03 January 2020 20:43
Sign up to FREE daily email alerts from liverpoolecho - Liverpool FC Subscribe Thank you for subscribing We have more newsletters Show me See our privacy notice Could not subscribe, try again later Invalid Email Liverpool reached a landmark point of their unbeaten run in the Premier League on Thursday night, after defeating Sheffield United 2-0 at Anfield. Jurgen Klopp's team have now gone a full year without defeat, having demonstrated a remarkable degree of consistency for around 18 months. One of the key reasons for Liverpool's form is the team's tactical proficiency. There are very few weaknesses for opposing teams to target, and the players involved have the principles of Klopp's game ingrained into their actions after years of repetition on the training pitch. The Reds are renowned for using a 4-3-3 formation yet despite that, opponents continue to struggle even though there's an awareness of what to expect beforehand.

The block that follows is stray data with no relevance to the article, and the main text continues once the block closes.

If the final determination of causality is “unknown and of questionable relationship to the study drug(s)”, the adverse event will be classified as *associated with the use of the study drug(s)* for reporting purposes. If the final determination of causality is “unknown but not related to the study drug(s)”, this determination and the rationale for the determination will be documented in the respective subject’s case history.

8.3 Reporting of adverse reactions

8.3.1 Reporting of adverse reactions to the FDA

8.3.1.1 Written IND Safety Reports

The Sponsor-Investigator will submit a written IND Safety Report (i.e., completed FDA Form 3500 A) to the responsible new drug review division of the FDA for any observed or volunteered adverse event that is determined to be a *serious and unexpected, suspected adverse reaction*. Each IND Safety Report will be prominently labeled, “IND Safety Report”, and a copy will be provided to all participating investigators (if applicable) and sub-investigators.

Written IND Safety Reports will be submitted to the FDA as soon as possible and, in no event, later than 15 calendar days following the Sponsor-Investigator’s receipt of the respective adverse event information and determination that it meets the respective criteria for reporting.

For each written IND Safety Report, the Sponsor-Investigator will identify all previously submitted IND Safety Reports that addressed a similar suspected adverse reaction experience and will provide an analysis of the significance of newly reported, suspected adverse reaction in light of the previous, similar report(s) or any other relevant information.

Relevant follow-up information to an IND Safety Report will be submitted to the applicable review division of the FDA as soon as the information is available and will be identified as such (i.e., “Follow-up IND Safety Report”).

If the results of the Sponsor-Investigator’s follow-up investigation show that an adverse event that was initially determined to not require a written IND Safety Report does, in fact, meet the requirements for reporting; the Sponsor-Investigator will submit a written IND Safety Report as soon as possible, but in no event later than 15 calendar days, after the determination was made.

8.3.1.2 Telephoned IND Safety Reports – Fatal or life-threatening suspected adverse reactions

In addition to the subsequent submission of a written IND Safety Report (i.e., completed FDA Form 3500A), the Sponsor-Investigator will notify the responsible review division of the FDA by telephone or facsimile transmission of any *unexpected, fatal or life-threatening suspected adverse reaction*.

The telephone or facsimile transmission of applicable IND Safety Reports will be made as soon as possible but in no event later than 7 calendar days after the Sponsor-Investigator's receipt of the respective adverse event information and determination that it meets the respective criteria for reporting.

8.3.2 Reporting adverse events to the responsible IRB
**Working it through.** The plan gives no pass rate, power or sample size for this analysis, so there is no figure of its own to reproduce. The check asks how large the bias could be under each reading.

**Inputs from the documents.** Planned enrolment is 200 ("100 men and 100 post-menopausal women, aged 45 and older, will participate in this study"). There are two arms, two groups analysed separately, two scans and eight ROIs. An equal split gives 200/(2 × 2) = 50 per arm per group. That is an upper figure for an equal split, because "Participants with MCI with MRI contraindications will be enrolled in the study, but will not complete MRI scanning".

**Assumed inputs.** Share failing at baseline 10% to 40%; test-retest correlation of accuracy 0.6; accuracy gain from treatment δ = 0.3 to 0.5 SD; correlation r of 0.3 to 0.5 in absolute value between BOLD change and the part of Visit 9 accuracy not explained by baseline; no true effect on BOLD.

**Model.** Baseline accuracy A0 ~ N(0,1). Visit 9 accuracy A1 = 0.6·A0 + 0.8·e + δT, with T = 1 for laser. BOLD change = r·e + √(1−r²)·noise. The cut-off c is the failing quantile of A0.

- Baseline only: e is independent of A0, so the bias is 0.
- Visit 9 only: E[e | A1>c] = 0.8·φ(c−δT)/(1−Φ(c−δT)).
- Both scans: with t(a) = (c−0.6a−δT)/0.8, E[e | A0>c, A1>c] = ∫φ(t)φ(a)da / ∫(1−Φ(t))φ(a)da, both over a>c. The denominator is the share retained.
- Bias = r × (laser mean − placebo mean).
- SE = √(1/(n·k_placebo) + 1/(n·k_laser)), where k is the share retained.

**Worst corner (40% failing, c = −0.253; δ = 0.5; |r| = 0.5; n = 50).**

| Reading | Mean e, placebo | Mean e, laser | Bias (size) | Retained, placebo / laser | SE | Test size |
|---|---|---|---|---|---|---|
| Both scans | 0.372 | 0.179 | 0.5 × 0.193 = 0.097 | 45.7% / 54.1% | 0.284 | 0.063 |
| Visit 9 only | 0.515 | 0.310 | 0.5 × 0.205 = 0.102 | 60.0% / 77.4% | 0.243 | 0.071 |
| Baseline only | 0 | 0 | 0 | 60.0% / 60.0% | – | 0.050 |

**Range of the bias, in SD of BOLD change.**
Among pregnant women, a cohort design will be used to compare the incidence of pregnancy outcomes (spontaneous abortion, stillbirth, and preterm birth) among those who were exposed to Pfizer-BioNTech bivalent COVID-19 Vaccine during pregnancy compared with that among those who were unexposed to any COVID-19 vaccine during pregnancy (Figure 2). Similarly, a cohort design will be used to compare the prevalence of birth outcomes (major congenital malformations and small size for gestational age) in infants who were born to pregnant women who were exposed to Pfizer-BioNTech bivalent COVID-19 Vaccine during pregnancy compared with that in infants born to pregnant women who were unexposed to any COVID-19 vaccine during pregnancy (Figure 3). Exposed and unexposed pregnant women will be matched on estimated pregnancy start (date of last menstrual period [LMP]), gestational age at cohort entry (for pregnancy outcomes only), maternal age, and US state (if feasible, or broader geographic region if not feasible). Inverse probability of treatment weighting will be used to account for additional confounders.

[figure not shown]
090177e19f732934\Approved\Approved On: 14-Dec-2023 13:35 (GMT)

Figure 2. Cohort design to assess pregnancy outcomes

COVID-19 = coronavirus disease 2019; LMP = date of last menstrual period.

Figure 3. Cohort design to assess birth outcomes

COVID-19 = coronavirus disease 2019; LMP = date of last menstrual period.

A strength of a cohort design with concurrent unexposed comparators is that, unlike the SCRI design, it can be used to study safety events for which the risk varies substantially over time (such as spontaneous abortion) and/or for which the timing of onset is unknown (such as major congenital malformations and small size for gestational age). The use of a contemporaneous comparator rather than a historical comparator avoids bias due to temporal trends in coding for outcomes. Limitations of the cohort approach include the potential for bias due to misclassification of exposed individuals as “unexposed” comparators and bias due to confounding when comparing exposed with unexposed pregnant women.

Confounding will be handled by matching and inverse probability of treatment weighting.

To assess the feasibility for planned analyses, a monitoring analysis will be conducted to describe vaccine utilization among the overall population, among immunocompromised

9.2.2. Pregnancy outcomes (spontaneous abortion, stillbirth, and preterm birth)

But what if that wasn't the case? The 4-3-3 that the Liverpool boss favours is mostly fixed in place, particularly defensively, but it's more adaptable than many recognise once possession is secured. Klopp regularly makes very subtle adjustments to his 4-3-3 depending on a strength or weakness held by the opposition, but those tweaks are often too delicate to be obvious. Sheffield United suffered at the hands of one of those calculated moves. 4-3-3 was selected as normal, but once the ball was secured, Jordan Henderson regularly dropped into the defensive line alongside Joe Gomez and Virgil van Dijk to form what appeared to be a back three, as shown below. It's reasonable to suggest that Henderson's positioning was a deliberate ploy as a means of causing Chris Wilder's team problems defensively, while also nullifying them offensively. Sheffield United's go-to formation is 3-5-2. The side always deploy two strikers that work together and run into the channels, and the wing-backs are responsible for providing width by getting forward and hugging the touchline. Henderson's deeper positioning prevented both of those from happening. In regard to Sheffield United's strike pairing, Henderson's presence allowed Liverpool's back three to outnumber Wilder's front two. That permitted the Reds to close the channels that Sheffield United previously attacked in the meeting at Bramall Lane, with an example pictured below. At Anfield, that wasn't possible because of how Liverpool's defence was shaped. The channels were blocked. In terms of the wing-backs that Wilder is reliant upon to create width, Henderson's withdrawn movement into defence permitted both Trent Alexander-Arnold and Andy Robertson to advance high up the field with the knowledge that cover is present behind them. The two Liverpool full-backs forced Sheffield United's wing-backs to retreat because of their high positioning, shown below. The usual 3-5-2 formation that Blades boss favours became 5-3-2 as a consequence of how defensively the team's wing-backs had to operate. Ultimately, Klopp's adjustment was understated but highly effective. The home side restricted the attack of Wilder's team to the extent that only three shots were mustered compared to 11 at Bramall Lane, and they also ensured that no width was created which meant that Sheffield United's entire attack was central. The league leaders continue to showcase irrepressible form, and that largely stems from Liverpool's ability to control the pitch.